"We saw two warriors tonight, it seemed as if Silva had a brick on his chin and it was not going to be shattered," Golden Boy Promotions' CEO Richard Schaefer stated at the post-fight presser held immediately after the night's fight card. "We all know that Angulo hits very hard and Silva took it."

As far as Angulo, he stated that the fight was what he expected and took the opportunity to call out Silva on comments that he made prior to the fight. "I am very happy the fight went ten rounds because that is what I needed and we needed to see where we are at. Silva is a real Mexican, a real puncher and these are the kind of fights you are going to have with two Mexicans in the ring, it is a tough fight. He surprised me in the first round. He said in interviews that I was a made fighter, that I have been made and that I didn't hit hard. I don't think he will be saying that anymore."

As far as Silva, who was not present at the post-fight press conference, mentioned that he was very happy with his performance and that he gave too much advantage to Angulo and despite of that still was able to compete with the former champion. - Felipe Leon

Diaz and Porter Battle To Unpopular Draw

Former two-time lightweight champion Julio Diaz (40-7-1, 29KOs) of nearby Indio, CA, did not necessarily give Cleveland, Ohio's Shawn Porter (20-0-1, 14KOs) a nice welcome to southern California but instead offered him a ten round welterweight war that at the end judges Marty Denkin, Steve Morrow and Barry Druxman scored it a draw much to the discontent of the pro-Diaz Los Angeles crowd.

Porter proved to be the quicker of the two and landed the harder of the shots but Diaz displayed his experience as he succeeded to counter punch Porter through out the fan-friendly war. The bombs really began to land in the fourth round as both fighters stood toe-to-toe with Diaz going to the body well and scoring a hard left hook to the chin that shook Porter. The tide began to turn for Diaz in the middle rounds as he took control early on with an effective body attack while Porter kept landing the harder punches but not as often. Another heavy exchange to end the eight had the Sports Arena crowd on their feet as Diaz looked to be headed towards an upset of the undefeated fighter.

Despite of the momentum, Diaz seemed to slow down in the ninth giving the fresher Porter the opportunity to take the round in two of the three judges' scorecards. Diaz came back in the tenth and final round to close the show, pressuring Porter all the way to the final bell. Judge Marty Denkin saw it 96-94 for Diaz while Steve Morrow had the same score but for Porter. The deciding judge Barry Druxman had it an even 95-95 making the result a split draw. Fightnews from ringside had it 96-94 for Diaz. - Felipe Leon

Wilder scores KO

In the heavyweight co main event 2008 U.S. Olympic Bronze Medalist Deontay "Bronze Bomber" Wilder (25-0, 25 KOs) scored a third round knockout over Kelvin Price (13-0, 6 KOs).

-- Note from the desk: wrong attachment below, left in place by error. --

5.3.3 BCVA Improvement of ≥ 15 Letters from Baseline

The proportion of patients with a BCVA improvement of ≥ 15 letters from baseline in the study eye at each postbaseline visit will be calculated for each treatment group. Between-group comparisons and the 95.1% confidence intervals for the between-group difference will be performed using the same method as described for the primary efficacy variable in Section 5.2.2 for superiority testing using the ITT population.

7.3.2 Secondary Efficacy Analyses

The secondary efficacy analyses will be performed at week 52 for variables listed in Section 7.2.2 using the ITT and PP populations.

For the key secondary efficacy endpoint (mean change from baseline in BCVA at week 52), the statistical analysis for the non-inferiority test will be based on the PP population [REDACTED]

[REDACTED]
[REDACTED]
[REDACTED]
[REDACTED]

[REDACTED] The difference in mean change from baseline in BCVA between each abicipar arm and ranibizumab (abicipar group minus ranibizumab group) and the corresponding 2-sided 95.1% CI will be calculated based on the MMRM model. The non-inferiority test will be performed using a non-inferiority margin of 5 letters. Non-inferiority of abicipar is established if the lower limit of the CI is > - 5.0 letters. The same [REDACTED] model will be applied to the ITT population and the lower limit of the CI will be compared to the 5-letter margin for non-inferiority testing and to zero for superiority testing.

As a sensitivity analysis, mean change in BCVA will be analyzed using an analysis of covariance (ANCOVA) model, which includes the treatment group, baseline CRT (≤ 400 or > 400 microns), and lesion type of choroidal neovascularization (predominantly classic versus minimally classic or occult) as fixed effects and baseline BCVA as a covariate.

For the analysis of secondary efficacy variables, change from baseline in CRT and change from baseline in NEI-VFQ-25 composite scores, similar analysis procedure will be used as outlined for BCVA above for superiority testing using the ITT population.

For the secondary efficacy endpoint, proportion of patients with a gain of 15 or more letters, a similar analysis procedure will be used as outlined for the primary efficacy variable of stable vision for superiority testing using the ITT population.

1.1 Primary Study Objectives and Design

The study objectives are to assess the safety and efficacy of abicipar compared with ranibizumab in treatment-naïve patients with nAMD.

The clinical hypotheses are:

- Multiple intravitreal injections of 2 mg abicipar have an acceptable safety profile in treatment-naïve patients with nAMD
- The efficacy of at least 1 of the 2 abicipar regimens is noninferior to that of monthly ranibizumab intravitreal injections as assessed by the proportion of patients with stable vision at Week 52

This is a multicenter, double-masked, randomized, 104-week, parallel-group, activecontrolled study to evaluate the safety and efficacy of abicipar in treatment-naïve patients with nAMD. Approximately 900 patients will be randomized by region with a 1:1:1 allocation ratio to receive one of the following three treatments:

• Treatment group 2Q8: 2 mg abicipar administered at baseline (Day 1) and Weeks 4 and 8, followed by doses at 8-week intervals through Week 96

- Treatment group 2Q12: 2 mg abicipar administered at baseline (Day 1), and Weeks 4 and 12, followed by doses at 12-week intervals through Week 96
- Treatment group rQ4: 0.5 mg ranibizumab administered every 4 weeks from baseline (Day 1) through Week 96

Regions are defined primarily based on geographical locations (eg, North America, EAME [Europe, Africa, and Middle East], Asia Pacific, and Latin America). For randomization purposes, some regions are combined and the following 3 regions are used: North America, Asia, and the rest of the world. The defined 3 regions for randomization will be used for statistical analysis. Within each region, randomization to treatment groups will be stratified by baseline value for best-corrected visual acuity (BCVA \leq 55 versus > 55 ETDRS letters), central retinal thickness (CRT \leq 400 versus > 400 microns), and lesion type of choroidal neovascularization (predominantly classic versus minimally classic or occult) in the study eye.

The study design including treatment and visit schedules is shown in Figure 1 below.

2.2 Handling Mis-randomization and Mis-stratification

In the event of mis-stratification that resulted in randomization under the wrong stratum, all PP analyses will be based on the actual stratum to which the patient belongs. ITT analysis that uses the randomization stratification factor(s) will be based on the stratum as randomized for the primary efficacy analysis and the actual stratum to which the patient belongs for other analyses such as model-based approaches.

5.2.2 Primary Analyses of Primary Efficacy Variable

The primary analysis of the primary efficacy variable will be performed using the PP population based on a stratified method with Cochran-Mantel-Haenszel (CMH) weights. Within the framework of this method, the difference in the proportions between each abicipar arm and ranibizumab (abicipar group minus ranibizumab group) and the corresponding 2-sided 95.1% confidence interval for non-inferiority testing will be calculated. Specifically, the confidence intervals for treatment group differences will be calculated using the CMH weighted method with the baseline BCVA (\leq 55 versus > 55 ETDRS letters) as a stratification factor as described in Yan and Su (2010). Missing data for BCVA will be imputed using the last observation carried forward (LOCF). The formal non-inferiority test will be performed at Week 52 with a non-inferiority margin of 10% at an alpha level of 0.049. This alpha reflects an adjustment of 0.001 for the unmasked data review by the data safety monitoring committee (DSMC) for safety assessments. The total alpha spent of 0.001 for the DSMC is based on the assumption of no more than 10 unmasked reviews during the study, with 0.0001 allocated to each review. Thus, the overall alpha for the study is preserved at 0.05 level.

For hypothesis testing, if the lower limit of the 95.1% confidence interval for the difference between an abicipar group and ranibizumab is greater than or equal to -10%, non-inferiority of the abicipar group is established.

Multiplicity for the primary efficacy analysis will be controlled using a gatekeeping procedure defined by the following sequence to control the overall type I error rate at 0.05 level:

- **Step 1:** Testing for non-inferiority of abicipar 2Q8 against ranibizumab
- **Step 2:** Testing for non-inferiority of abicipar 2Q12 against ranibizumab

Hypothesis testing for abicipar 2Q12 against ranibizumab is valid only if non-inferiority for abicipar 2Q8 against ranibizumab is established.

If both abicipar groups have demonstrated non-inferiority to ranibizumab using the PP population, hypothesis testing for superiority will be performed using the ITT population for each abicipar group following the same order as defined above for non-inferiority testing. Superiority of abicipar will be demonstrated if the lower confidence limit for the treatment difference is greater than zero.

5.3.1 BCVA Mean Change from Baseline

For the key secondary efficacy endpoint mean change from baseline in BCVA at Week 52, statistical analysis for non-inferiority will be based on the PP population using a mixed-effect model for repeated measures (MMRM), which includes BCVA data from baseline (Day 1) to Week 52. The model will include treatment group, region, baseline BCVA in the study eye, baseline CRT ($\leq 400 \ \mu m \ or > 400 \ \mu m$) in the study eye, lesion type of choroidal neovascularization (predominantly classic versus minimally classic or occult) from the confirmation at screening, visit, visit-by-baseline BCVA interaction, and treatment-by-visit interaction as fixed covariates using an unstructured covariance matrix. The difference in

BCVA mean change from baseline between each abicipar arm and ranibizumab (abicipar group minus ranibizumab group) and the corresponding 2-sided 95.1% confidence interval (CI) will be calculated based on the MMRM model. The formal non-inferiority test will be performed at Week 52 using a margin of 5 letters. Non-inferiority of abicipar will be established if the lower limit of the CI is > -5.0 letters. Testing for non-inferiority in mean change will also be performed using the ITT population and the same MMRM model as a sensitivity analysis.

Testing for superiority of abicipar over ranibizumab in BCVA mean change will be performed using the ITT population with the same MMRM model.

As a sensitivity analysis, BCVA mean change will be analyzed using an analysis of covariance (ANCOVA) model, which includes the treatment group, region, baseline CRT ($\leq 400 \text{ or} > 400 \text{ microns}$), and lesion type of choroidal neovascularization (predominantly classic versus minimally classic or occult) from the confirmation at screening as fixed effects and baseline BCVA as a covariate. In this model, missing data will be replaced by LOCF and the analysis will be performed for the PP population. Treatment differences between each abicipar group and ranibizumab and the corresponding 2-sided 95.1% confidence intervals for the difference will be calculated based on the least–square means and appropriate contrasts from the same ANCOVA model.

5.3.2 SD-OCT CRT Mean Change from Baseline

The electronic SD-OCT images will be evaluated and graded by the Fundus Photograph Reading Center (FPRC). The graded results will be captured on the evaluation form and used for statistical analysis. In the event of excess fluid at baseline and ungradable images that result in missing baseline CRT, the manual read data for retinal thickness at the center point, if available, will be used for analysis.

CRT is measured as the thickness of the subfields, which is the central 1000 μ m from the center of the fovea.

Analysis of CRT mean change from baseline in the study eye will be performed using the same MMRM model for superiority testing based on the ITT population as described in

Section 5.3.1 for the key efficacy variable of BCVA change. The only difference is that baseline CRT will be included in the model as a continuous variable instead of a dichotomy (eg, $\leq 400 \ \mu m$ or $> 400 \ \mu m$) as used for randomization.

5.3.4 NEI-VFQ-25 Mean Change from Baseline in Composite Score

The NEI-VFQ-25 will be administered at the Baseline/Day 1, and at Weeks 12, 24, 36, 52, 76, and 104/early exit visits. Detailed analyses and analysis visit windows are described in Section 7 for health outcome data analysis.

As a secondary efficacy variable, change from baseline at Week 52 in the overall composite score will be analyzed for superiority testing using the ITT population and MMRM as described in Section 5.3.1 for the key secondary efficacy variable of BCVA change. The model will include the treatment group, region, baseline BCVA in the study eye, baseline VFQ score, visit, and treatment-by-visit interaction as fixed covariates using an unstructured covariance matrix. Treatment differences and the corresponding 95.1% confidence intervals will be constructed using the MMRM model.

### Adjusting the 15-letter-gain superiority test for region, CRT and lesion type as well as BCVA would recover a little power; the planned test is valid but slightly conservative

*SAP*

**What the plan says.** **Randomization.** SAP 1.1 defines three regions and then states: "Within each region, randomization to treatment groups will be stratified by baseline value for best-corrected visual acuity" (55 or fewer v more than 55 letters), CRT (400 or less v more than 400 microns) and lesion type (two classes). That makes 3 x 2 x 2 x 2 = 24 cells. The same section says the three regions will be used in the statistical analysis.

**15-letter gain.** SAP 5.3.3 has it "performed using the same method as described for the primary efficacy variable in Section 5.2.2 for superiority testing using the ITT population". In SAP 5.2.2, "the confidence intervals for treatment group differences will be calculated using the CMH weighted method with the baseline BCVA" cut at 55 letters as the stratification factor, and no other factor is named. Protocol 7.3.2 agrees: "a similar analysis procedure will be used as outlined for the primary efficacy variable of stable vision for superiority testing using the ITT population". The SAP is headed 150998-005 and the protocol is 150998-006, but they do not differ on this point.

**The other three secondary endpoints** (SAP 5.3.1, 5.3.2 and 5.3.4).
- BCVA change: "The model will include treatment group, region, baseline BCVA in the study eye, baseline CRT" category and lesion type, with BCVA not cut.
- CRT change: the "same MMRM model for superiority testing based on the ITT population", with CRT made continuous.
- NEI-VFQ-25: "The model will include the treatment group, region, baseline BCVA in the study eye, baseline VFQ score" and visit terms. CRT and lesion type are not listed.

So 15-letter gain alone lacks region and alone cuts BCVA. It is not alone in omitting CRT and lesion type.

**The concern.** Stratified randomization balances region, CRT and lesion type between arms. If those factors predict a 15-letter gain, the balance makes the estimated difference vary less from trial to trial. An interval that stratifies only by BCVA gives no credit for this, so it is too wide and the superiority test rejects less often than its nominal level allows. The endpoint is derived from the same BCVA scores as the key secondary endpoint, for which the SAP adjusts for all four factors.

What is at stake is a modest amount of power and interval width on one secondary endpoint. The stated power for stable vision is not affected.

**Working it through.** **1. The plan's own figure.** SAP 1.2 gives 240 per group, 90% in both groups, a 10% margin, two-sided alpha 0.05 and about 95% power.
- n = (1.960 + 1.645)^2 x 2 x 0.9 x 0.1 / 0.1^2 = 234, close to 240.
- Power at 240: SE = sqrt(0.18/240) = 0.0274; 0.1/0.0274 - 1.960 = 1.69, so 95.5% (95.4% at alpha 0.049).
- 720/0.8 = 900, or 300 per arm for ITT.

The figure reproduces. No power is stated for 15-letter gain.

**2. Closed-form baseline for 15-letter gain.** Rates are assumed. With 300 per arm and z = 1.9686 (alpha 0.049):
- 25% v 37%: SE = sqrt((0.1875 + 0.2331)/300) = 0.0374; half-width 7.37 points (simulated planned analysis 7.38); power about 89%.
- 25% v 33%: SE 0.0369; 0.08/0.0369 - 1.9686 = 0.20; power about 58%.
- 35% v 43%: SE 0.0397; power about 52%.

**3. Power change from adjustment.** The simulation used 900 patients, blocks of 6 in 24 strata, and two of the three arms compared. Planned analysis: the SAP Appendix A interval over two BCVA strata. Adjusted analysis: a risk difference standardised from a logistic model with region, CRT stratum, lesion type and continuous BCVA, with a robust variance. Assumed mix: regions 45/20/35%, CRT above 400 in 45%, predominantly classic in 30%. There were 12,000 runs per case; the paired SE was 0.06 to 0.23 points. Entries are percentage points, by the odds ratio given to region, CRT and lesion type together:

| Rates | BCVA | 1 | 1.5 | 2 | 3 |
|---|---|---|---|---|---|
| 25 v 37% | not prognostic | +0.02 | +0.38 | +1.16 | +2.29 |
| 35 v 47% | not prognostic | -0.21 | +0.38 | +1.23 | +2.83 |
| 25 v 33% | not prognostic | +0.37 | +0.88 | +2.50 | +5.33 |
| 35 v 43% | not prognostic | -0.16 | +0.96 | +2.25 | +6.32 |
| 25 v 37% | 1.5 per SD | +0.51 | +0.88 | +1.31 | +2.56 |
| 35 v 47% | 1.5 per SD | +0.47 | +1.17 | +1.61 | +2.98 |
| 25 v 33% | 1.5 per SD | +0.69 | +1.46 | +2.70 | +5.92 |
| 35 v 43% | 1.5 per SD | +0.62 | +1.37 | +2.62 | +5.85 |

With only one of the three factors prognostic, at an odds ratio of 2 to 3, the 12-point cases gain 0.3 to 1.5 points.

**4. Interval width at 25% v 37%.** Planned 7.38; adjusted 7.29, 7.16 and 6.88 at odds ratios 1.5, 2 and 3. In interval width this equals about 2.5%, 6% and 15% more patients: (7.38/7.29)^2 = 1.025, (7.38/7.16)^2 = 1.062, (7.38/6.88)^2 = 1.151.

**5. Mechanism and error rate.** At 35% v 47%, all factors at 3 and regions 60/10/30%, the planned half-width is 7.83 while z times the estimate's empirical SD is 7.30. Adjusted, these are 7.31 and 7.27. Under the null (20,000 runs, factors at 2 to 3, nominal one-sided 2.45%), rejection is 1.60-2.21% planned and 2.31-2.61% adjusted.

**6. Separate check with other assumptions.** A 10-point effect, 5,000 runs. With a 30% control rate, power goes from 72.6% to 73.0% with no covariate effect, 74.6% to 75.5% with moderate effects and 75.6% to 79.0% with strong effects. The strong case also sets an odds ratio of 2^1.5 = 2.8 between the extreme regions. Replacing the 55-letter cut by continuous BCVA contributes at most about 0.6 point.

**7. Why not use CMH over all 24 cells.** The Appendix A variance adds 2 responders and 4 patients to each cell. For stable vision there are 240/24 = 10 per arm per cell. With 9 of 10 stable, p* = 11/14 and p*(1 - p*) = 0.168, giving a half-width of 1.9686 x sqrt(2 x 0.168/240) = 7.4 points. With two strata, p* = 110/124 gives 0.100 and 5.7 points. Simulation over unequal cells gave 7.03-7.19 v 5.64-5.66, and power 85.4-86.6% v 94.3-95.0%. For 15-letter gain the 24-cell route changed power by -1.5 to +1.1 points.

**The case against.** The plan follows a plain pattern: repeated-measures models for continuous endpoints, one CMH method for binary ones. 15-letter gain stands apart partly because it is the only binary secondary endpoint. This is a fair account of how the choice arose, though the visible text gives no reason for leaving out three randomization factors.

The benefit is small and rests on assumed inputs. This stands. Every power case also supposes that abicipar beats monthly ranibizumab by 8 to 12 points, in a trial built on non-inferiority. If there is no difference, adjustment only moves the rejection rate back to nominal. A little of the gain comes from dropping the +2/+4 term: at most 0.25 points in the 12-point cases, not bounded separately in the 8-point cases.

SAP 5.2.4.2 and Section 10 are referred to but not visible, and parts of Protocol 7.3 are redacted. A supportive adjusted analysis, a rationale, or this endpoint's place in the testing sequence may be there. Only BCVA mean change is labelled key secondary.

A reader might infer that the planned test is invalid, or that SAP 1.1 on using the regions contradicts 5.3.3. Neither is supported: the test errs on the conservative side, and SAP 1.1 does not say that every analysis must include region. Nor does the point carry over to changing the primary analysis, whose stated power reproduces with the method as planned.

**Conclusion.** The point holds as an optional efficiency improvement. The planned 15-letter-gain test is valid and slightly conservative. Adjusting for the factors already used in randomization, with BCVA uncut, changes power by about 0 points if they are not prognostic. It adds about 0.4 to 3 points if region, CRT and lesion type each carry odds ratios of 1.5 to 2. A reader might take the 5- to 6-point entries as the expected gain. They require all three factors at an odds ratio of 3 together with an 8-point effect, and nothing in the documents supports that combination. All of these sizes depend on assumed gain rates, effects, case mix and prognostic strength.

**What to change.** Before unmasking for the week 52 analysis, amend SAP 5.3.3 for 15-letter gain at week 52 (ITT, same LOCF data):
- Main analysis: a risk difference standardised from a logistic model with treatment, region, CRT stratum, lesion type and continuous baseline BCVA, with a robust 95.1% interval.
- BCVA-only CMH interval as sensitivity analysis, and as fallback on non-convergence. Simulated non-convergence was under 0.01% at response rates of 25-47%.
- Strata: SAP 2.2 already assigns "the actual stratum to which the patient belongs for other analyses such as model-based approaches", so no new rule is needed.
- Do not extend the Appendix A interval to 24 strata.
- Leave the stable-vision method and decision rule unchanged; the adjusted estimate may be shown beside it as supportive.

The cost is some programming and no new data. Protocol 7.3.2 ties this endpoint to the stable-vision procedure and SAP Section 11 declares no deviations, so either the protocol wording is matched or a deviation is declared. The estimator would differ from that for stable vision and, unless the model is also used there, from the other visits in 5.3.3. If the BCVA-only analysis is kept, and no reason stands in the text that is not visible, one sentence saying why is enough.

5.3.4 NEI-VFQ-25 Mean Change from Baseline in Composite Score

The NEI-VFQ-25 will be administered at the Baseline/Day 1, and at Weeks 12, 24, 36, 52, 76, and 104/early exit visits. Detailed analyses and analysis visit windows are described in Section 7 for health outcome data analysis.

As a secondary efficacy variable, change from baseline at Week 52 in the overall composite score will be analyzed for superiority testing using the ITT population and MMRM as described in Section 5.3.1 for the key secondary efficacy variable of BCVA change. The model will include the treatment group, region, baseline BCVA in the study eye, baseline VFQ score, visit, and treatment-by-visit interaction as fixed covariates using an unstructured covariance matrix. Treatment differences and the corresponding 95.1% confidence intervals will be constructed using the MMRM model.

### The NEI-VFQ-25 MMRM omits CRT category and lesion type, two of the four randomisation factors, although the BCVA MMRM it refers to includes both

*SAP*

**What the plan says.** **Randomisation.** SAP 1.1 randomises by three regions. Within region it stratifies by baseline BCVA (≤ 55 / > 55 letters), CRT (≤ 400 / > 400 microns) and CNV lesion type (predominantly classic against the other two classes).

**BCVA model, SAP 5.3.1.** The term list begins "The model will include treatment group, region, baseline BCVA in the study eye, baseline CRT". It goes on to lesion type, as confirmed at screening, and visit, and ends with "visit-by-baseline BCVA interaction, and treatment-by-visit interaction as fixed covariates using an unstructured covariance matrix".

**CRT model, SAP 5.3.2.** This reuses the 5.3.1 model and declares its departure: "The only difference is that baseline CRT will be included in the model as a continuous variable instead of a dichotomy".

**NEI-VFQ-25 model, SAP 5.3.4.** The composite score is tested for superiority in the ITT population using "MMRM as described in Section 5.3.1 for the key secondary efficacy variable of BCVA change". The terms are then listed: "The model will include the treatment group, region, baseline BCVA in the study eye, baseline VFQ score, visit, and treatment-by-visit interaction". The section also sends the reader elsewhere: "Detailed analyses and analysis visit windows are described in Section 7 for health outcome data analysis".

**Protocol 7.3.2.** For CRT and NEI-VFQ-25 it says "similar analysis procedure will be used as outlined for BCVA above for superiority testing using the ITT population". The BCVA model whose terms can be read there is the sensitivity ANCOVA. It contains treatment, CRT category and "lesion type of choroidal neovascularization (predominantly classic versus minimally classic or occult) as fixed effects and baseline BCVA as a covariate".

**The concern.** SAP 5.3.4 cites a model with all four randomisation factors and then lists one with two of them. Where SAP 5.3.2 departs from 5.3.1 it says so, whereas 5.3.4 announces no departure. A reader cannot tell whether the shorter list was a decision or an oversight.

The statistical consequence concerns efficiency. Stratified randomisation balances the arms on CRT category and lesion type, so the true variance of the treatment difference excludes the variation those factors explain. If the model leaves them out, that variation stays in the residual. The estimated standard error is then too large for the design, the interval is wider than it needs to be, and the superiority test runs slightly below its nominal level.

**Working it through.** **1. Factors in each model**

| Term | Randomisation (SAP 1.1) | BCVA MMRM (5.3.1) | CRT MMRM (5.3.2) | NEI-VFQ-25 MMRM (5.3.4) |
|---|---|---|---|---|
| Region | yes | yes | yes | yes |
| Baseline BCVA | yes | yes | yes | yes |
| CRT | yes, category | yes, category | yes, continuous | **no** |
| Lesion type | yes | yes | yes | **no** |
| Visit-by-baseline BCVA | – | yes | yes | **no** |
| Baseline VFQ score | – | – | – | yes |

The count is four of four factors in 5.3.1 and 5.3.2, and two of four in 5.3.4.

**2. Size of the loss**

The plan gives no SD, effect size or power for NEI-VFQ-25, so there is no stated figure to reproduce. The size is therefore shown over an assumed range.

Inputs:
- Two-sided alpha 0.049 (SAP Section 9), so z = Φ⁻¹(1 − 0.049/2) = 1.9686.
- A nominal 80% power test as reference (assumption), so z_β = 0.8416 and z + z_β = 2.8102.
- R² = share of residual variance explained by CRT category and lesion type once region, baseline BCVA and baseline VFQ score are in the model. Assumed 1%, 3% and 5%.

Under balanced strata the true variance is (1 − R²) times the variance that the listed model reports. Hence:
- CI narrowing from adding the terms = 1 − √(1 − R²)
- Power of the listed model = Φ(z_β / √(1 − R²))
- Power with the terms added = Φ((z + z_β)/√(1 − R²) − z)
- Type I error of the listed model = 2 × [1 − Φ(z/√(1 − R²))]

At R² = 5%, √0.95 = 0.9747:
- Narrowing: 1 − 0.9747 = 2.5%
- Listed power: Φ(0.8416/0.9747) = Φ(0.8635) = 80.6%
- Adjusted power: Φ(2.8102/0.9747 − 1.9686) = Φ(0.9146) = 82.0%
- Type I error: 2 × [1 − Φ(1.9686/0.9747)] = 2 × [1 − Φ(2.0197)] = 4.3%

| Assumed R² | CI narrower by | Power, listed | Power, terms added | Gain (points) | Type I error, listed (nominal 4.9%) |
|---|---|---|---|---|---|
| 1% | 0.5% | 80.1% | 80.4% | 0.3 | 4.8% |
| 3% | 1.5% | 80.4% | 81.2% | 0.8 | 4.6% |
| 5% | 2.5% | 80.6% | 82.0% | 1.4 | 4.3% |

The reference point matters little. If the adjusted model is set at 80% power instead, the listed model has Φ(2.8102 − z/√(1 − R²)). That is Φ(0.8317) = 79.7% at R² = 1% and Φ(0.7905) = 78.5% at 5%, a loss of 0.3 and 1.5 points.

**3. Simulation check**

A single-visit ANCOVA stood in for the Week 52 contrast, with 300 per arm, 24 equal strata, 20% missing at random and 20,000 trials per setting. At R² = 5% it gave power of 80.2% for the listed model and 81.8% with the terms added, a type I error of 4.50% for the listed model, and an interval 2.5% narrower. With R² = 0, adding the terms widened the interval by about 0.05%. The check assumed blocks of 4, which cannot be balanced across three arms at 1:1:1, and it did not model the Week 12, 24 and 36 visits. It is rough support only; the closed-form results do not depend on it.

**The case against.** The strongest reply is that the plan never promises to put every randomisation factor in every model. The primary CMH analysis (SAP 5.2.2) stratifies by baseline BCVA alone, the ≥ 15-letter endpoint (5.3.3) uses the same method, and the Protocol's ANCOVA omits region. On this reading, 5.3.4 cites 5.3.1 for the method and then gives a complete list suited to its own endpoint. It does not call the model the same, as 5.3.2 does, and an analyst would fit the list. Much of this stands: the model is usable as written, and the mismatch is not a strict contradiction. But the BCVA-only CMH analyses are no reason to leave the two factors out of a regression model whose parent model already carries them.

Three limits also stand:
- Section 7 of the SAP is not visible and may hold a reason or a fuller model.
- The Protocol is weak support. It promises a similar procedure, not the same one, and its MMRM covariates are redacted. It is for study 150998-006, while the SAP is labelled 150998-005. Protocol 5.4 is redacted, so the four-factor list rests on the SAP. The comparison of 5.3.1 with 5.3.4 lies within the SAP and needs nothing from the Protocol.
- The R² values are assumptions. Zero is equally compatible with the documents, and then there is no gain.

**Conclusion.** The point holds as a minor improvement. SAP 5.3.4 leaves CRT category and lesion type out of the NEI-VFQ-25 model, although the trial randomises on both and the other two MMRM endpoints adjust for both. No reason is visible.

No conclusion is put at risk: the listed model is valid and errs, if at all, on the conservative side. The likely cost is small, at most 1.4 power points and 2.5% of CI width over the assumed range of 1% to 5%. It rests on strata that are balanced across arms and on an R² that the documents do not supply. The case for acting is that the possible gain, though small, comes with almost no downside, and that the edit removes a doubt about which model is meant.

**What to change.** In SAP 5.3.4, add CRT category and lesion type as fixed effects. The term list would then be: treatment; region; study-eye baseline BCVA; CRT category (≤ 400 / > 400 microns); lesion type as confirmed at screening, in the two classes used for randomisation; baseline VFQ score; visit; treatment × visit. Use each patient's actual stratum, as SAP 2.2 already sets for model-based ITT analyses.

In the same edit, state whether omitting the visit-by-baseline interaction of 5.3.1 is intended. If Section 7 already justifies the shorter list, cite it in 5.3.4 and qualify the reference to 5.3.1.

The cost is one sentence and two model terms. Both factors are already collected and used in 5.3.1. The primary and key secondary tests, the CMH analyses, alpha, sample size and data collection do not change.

Wilder came out boxing patiently early in round one. Later in the round, he was able to land booming overhand rights.

The crowd began to boo during the middle of the second round as Wilder continued to box. Occasionally Wilder would jab and followup with the right.

Wilder picked up the pace during round three. Suddenly a crushing right hand by Wilder sent Price to the canvas. Price was able to get to his knees but he stumbled compelling the referee to stop the contest at 43 seconds of round three.

Wilder, who is trained by former world champion and 1984 Olympic gold medalist Mark Breland, won the vacant WBC Continental Americas heavyweight title plus he continues his knockout streak with 26 wins and 26 knockouts.

Price suffers the first defeat of his career as he goes to 13-1 with 6 KOs.

"We were two undefeated fighters," said Wilder. It was a great night for me I got a great team behind me. I want to bring those belts back with me to the U.S. Hopefully next year I will get bigger and better fights, its D time baby!" - Miguel Maravilla

Gomez stops Miranda

East LA's Frankie "Pitbull" Gomez (13-0, 10 KOs) took 48 seconds to knockout Pavel Miranda (19-8-1, 10 KOs) of Tijuana, Mexico. Gomez landed a crushing overhand right that sent Miranda to the canvas as he got up. Miranda was out on his feet prompting referee Zack Young to stop the bout.

Gomez continues his rise as a prospect as he goes to 14-0 with 11 knockouts. Miranda falls to 19-9-1 with 10 KOs.- Miguel Maravilla

Centeno stops Conyers

Undefeated prospect Hugo "Boss" Centeno (16-0, 8 KOs) of Oxnard, California stopped the Bronx's Allen Conyers (12-7, 9 KOs). Centeno attacked Conyers early sending him to the canvas with a barrage of punches in round one as Conyers appeared to be done. Conyers survived the first round knockdown and fought on but referee Ray Corona stopped the contest upon the corners request at the end of round six.

Centeno remains undefeated as he goes to 17-0, 9 KOs. Conyers now stands at 12-8, 9 KOs.- Miguel Maravilla

Cochran Stays Undefeated

Houston, TX's Jerren Cochran (7-0, 3KOs) took a workman-like four round unanimous decision over previously undefeated Chris Lopez (5-1, 2KOs) of Phoenix, Arizona. Both fighters didn't do much of anything until the third round when they began to exchange heavy leather early on. Cochran had a slight edge as he landed the quicker punches including a short right hand that made Lopez take a step back. Lopez seemed to be the busier of the two but Cochran scored the better punches. At the end all three judges saw it for Cochran with scores of 40-36 and 39-37. - Felipe Leon